We are not having a “normal” winter though, so the land is still accessible and we are trying to take advantage of it.

Despite the flood waters that come every spring, we have some enormous old trees among all the smaller saplings and brush.  This one looks like it may not be standing too much longer.

We came across the monster tree below, as well.  I cannot imagine how many years it has stood there, and all the spring floods it has seen come and go.

Taking a closer look, you can see a small area of daylight through the trunk of this tree.  I wonder how long it will take for the critters and the weather to chisel away at the heart of the tree until it finally succumbs to gravity.

Sofie, our Golden Retriever, is always beyond excited when we head towards the river bottom.  There are so many things to explore.  She was particularly excited about this hollowed out log.  Fearful of the possibility that a skunk could be residing within, we quickly encouraged her to move along.

Our goofy cat, Nina, also followed us on our walk.  She seemed annoyed the entire time and was meowing loudly as she trotted behind us.  She eventually gave up on us and turned around.  We met up with her again when we reached the house porch.

The warm temperatures of December have left the river open in most areas.  The open water certainly must make life easier for the wildlife that roams the river bottom.

Since we took this walk a few weeks ago, all the snow has melted.  We need to get back down there soon to enjoy the peace and tranquility while we can.


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Filed under Daily life

The Problem with a River is…

it is unpredictable and constantly changing.  The lazy, winding river by our house is no different.  It rises and recedes as the rain comes and goes.  You would think we would have this figured out by now.

After all, remember our maple syrup miscalculations?

In preparation for collecting sap, we placed our pails safely next to the maple trees in the backwater area of the river.

After a week of rain, we returned to the river bottom to find this…

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Filed under Daily life

Down by the River

We have a winding river that runs through our property.  During the spring thaw, it usually floods for at least a few weeks.  If there are heavy periods of rain in the summer months we often get additional flooding.

In addition to the main river, much of our property is lowland, what we call the “river bottom.”  It is swampy and marshy most of the year.  Beginning some time in May, the mosquitoes hatch and it becomes quite unbearable down by the river.

As the summer progresses, however, and we experience drier weather, the mosquito population subsides and the backwater (below) recedes enough so that we are able to cross it and go out to the point where the river and backwater meet.  We still have to put down some type of lumber as a “bridge” to walk across the water and muck of the backwater.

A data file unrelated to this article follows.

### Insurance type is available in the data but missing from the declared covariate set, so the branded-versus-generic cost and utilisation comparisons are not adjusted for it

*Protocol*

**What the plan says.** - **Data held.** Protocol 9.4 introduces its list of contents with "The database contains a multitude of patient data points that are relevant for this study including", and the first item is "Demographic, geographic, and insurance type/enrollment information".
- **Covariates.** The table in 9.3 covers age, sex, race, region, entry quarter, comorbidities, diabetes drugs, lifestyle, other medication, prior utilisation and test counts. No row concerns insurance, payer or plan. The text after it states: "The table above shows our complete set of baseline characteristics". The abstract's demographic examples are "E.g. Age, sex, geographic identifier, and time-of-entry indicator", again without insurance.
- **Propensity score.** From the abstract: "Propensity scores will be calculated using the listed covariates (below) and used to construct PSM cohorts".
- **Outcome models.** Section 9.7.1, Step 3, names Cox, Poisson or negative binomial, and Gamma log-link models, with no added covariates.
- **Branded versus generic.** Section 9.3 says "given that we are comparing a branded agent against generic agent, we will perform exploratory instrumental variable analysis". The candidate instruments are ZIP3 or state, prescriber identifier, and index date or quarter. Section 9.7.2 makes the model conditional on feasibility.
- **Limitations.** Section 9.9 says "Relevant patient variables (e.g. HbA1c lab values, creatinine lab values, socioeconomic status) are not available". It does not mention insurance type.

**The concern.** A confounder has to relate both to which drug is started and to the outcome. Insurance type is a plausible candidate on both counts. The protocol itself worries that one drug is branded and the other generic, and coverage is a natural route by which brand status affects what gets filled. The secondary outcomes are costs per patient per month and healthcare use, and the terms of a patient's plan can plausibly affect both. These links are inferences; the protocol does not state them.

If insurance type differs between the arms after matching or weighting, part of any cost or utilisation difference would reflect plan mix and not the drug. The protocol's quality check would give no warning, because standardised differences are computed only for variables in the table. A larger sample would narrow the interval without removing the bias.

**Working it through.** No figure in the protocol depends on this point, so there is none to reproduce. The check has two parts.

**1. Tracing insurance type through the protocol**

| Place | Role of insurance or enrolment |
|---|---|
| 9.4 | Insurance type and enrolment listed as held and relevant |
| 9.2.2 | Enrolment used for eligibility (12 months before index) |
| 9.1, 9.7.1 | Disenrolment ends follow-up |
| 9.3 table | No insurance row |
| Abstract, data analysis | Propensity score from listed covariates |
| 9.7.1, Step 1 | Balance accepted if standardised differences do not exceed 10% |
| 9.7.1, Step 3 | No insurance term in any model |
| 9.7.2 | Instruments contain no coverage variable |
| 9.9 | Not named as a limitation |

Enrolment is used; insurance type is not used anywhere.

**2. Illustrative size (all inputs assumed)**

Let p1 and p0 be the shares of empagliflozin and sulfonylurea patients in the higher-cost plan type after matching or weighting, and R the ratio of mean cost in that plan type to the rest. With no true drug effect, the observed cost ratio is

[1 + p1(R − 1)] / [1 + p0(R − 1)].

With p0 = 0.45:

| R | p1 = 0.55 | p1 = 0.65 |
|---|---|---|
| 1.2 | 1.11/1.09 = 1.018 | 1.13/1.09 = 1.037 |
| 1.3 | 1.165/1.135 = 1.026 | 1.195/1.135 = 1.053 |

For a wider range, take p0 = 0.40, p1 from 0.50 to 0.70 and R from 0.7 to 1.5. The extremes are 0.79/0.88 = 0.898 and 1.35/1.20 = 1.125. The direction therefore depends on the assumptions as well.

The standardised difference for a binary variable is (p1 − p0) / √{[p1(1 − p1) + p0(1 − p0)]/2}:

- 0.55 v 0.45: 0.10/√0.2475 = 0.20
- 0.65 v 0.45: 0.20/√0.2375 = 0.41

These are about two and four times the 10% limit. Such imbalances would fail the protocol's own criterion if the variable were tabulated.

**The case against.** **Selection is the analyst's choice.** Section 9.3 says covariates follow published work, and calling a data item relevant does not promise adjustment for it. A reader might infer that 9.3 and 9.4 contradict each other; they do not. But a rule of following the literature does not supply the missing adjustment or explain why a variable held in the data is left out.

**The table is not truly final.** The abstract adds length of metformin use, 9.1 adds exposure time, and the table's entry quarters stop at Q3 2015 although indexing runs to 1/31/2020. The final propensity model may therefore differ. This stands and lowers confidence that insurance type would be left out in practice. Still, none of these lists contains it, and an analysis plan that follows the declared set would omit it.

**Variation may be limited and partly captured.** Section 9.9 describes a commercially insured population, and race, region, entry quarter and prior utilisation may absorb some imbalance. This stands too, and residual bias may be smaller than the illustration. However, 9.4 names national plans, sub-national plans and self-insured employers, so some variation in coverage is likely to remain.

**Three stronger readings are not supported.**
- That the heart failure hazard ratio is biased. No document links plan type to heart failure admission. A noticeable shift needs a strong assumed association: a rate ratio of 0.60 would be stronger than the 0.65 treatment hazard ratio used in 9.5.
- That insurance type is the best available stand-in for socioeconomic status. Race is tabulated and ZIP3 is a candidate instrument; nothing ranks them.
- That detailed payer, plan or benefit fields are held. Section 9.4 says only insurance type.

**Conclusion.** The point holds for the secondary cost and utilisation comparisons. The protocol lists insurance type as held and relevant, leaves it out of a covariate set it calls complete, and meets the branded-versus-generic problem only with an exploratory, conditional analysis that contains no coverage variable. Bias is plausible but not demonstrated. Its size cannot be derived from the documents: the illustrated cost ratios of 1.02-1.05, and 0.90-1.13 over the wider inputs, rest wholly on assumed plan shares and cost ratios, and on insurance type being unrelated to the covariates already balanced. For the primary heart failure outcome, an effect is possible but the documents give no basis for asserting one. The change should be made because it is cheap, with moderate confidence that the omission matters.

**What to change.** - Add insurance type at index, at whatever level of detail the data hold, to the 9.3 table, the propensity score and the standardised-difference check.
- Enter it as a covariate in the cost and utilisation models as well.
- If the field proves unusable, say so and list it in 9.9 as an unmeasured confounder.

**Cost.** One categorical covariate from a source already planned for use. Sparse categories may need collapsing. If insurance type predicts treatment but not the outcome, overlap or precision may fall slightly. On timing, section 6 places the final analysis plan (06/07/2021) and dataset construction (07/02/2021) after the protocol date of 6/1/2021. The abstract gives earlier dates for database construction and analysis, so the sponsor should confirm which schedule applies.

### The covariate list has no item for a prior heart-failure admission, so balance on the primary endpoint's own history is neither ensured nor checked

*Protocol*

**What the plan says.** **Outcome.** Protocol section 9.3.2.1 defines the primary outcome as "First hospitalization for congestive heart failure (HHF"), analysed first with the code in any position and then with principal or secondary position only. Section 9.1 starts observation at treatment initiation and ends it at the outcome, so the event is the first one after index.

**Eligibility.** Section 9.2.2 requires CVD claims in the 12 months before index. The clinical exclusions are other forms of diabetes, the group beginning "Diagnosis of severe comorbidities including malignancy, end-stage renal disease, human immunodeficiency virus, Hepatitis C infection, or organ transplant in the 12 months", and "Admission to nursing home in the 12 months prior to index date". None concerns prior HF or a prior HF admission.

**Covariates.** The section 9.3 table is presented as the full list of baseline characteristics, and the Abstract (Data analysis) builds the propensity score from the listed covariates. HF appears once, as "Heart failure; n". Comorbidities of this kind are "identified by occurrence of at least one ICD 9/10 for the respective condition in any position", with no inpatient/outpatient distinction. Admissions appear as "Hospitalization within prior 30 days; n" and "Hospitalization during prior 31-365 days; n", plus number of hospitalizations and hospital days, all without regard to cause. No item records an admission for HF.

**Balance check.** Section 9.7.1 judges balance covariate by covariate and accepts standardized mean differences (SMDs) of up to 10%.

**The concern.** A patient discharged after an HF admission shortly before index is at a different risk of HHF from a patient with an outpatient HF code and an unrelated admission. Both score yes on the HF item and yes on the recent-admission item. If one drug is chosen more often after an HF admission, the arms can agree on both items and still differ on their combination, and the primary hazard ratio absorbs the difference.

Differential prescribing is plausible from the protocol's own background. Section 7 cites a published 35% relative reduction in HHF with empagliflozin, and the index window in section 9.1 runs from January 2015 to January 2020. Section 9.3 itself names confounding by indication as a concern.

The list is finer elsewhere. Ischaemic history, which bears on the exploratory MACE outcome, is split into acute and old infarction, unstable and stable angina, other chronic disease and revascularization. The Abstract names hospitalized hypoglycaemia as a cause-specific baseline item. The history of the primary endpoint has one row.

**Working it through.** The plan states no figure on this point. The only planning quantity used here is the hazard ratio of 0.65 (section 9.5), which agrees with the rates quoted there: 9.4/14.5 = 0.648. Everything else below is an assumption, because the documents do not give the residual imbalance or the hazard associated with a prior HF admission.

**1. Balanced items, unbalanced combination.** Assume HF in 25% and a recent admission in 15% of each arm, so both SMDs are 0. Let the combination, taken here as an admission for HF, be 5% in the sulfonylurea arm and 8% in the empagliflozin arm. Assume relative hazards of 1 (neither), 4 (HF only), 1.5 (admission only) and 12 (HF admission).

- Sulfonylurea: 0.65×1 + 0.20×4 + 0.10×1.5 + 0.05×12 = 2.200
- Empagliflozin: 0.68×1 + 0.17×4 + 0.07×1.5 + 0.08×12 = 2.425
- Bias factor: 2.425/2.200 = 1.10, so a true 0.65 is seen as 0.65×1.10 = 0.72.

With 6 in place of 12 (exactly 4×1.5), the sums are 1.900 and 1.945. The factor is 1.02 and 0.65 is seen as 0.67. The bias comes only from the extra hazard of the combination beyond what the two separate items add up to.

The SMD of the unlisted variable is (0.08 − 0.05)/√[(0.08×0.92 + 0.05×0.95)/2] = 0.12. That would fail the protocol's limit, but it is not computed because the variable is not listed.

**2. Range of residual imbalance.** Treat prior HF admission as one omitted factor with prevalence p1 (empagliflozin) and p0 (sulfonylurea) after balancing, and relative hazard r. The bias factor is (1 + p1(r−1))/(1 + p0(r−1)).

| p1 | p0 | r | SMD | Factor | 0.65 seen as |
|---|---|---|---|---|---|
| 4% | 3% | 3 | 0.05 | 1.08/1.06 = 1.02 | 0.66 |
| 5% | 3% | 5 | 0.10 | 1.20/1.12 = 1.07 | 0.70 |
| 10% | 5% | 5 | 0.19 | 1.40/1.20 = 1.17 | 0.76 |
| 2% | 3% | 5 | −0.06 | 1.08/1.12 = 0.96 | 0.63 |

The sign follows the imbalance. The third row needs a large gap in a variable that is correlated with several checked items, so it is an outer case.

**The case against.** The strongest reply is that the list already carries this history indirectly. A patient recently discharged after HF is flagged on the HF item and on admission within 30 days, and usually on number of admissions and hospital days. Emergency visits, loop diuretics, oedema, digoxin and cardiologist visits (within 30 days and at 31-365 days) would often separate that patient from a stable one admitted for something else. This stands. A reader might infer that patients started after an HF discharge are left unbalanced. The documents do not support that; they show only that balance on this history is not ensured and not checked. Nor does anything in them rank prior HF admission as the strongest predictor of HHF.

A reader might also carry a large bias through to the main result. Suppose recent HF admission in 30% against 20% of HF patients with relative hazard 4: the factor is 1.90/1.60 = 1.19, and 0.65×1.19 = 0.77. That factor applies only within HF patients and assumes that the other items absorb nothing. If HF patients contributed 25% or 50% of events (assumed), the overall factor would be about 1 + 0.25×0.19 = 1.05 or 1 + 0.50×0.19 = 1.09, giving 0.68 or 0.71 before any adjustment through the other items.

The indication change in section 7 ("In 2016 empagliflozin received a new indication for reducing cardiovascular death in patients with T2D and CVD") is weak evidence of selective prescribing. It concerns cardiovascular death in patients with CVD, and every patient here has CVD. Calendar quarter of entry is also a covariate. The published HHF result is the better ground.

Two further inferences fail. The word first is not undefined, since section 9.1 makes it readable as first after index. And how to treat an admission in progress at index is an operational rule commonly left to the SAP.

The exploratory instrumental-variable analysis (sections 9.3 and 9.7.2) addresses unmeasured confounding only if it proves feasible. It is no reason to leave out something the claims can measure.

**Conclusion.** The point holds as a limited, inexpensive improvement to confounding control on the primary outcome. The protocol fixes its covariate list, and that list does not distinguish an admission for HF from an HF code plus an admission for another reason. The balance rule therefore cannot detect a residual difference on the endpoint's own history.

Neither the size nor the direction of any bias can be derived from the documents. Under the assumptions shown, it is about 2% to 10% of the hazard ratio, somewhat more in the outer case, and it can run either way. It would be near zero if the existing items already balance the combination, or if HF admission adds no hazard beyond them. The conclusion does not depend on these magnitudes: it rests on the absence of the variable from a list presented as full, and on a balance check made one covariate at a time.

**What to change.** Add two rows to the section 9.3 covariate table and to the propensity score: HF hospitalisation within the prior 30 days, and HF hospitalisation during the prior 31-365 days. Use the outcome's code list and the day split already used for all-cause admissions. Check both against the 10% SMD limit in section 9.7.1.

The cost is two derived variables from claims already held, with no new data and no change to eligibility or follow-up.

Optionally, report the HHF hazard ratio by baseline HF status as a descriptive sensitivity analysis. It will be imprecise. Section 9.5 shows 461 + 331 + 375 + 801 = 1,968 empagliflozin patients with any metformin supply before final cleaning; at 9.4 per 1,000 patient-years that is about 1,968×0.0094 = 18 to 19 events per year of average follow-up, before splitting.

In past years, we have only went down to the river on a few hot summer days to take a dip in the river and maybe have a picnic.  Totally overgrown with grass, we would just stomp down an area on the point and throw down our blanket to sit.

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Filed under Daily life, Kids

Spring Flooding and Maple Miscalculations

Remember last week, before we left for our trip, when we tapped a few of our  maple trees in the river bottom behind our house?  The pails sat safely next to the base of the trees, waiting to catch the sap when it starts to flow.

Apparently it rained nearly the entire time we were gone.  It rained a lot and the snow melted…a lot.  We arrived home Thursday night surprised to see how much of the snow was gone.

It was still raining on our drive home from the airport.  It was evident that winter was on its way out and the dreariness of spring was upon us.  In the morning, I glanced out the windows in the back of the house towards the river.  Sadly, our tree-tapping experiment had gone awry.

The river has already flooded, a little earlier than usual.  The flood waters have interfered with our first attempt to collect the sap out of the maple trees.  Instead of sitting safely next to the tree, the collection pails are floating in the swollen river.  We need a new plan.  Despite my frustration over the floating pails, I do find the flooded river bottom eerily beautiful.

Wasting no time, Jesse formulated a plan to retrieve the pails.  Using the scow boat, he floated out to the pails and gathered them up.

We located more maple trees on higher ground behind the house and drilled new holes for the taps.

Once the spiles were inserted, some sap started dripping out.  We were so excited!!

So excited that our daughter did not want to see it go to waste.  She said that it only has a hint of sweetness.

Once again, we are all set up and waiting for the sap to really start flowing.   Let the adventure continue…

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Filed under Daily life, Maple Syrup